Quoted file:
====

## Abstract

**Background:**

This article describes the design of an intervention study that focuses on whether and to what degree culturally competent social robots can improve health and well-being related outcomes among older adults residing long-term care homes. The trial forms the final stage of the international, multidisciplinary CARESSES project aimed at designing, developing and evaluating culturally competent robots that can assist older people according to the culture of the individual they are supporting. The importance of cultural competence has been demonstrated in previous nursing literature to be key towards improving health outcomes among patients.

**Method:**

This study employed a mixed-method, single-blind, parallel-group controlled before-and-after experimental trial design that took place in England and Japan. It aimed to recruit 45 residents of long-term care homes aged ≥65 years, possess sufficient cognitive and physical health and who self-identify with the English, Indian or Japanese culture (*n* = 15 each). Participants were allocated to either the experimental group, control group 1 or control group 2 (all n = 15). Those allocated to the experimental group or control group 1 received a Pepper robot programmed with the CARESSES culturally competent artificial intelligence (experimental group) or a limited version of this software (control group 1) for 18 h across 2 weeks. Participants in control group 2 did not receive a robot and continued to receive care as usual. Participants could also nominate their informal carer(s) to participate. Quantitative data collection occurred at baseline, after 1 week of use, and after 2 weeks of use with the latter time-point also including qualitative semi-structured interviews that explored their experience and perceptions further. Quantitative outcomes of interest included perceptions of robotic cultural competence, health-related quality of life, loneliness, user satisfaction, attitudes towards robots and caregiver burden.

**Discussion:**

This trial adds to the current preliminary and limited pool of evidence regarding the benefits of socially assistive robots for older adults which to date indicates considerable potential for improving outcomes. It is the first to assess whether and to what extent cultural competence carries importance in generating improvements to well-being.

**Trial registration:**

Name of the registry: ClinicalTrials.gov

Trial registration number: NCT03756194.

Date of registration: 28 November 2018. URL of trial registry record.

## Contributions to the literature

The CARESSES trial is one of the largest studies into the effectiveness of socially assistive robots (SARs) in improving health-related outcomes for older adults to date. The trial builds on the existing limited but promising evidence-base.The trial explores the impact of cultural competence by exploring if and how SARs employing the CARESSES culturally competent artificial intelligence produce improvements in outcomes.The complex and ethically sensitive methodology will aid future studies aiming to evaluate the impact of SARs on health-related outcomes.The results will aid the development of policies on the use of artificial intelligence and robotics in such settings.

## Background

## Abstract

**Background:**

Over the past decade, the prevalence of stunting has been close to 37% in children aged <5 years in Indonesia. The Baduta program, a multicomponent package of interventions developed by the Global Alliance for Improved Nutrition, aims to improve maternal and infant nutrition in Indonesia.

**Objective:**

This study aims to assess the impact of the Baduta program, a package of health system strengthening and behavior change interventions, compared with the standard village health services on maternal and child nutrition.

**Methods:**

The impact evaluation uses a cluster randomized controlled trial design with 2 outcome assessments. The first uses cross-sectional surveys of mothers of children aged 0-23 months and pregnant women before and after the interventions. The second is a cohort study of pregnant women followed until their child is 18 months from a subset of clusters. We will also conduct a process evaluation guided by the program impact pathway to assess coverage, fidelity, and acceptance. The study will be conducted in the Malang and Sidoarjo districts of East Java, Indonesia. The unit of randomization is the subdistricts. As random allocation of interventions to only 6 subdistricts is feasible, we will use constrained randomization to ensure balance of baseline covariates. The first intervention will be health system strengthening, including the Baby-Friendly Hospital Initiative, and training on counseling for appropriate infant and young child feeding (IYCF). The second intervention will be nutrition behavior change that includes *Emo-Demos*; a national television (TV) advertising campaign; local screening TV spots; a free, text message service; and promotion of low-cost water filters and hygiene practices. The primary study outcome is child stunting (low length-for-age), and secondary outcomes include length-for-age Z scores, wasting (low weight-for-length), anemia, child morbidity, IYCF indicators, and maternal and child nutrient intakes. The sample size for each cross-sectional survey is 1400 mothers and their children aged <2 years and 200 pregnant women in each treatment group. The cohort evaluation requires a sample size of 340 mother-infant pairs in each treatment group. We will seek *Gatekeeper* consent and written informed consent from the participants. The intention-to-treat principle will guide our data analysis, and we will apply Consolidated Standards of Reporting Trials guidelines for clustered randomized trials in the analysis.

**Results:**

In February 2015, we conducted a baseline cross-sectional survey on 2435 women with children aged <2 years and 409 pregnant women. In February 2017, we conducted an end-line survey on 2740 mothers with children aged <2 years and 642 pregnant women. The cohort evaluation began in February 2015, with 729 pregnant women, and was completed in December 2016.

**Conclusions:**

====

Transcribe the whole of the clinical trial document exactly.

## Abstract

**Background:**

This article describes the design of an intervention study that focuses on whether and to what degree culturally competent social robots can improve health and well-being related outcomes among older adults residing long-term care homes. The trial forms the final stage of the international, multidisciplinary CARESSES project aimed at designing, developing and evaluating culturally competent robots that can assist older people according to the culture of the individual they are supporting. The importance of cultural competence has been demonstrated in previous nursing literature to be key towards improving health outcomes among patients.

**Method:**

This study employed a mixed-method, single-blind, parallel-group controlled before-and-after experimental trial design that took place in England and Japan. It aimed to recruit 45 residents of long-term care homes aged ≥65 years, possess sufficient cognitive and physical health and who self-identify with the English, Indian or Japanese culture (*n* = 15 each). Participants were allocated to either the experimental group, control group 1 or control group 2 (all n = 15). Those allocated to the experimental group or control group 1 received a Pepper robot programmed with the CARESSES culturally competent artificial intelligence (experimental group) or a limited version of this software (control group 1) for 18 h across 2 weeks. Participants in control group 2 did not receive a robot and continued to receive care as usual. Participants could also nominate their informal carer(s) to participate. Quantitative data collection occurred at baseline, after 1 week of use, and after 2 weeks of use with the latter time-point also including qualitative semi-structured interviews that explored their experience and perceptions further. Quantitative outcomes of interest included perceptions of robotic cultural competence, health-related quality of life, loneliness, user satisfaction, attitudes towards robots and caregiver burden.

**Discussion:**

This trial adds to the current preliminary and limited pool of evidence regarding the benefits of socially assistive robots for older adults which to date indicates considerable potential for improving outcomes. It is the first to assess whether and to what extent cultural competence carries importance in generating improvements to well-being.

**Trial registration:**

Name of the registry: ClinicalTrials.gov

Trial registration number: NCT03756194.

Date of registration: 28 November 2018. URL of trial registry record.

## Contributions to the literature

The CARESSES trial is one of the largest studies into the effectiveness of socially assistive robots (SARs) in improving health-related outcomes for older adults to date. The trial builds on the existing limited but promising evidence-base.The trial explores the impact of cultural competence by exploring if and how SARs employing the CARESSES culturally competent artificial intelligence produce improvements in outcomes.The complex and ethically sensitive methodology will aid future studies aiming to evaluate the impact of SARs on health-related outcomes.The results will aid the development of policies on the use of artificial intelligence and robotics in such settings.

## Background

## Abstract

**Background:**

Over the past decade, the prevalence of stunting has been close to 37% in children aged <5 years in Indonesia. The Baduta program, a multicomponent package of interventions developed by the Global Alliance for Improved Nutrition, aims to improve maternal and infant nutrition in Indonesia.

**Objective:**

This study aims to assess the impact of the Baduta program, a package of health system strengthening and behavior change interventions, compared with the standard village health services on maternal and child nutrition.

**Methods:**

The impact evaluation uses a cluster randomized controlled trial design with 2 outcome assessments. The first uses cross-sectional surveys of mothers of children aged 0-23 months and pregnant women before and after the interventions. The second is a cohort study of pregnant women followed until their child is 18 months from a subset of clusters. We will also conduct a process evaluation guided by the program impact pathway to assess coverage, fidelity, and acceptance. The study will be conducted in the Malang and Sidoarjo districts of East Java, Indonesia. The unit of randomization is the subdistricts. As random allocation of interventions to only 6 subdistricts is feasible, we will use constrained randomization to ensure balance of baseline covariates. The first intervention will be health system strengthening, including the Baby-Friendly Hospital Initiative, and training on counseling for appropriate infant and young child feeding (IYCF). The second intervention will be nutrition behavior change that includes *Emo-Demos*; a national television (TV) advertising campaign; local screening TV spots; a free, text message service; and promotion of low-cost water filters and hygiene practices. The primary study outcome is child stunting (low length-for-age), and secondary outcomes include length-for-age Z scores, wasting (low weight-for-length), anemia, child morbidity, IYCF indicators, and maternal and child nutrient intakes. The sample size for each cross-sectional survey is 1400 mothers and their children aged <2 years and 200 pregnant women in each treatment group. The cohort evaluation requires a sample size of 340 mother-infant pairs in each treatment group. We will seek *Gatekeeper* consent and written informed consent from the participants. The intention-to-treat principle will guide our data analysis, and we will apply Consolidated Standards of Reporting Trials guidelines for clustered randomized trials in the analysis.

**Results:**

In February 2015, we conducted a baseline cross-sectional survey on 2435 women with children aged <2 years and 409 pregnant women. In February 2017, we conducted an end-line survey on 2740 mothers with children aged <2 years and 642 pregnant women. The cohort evaluation began in February 2015, with 729 pregnant women, and was completed in December 2016.

**Conclusions:**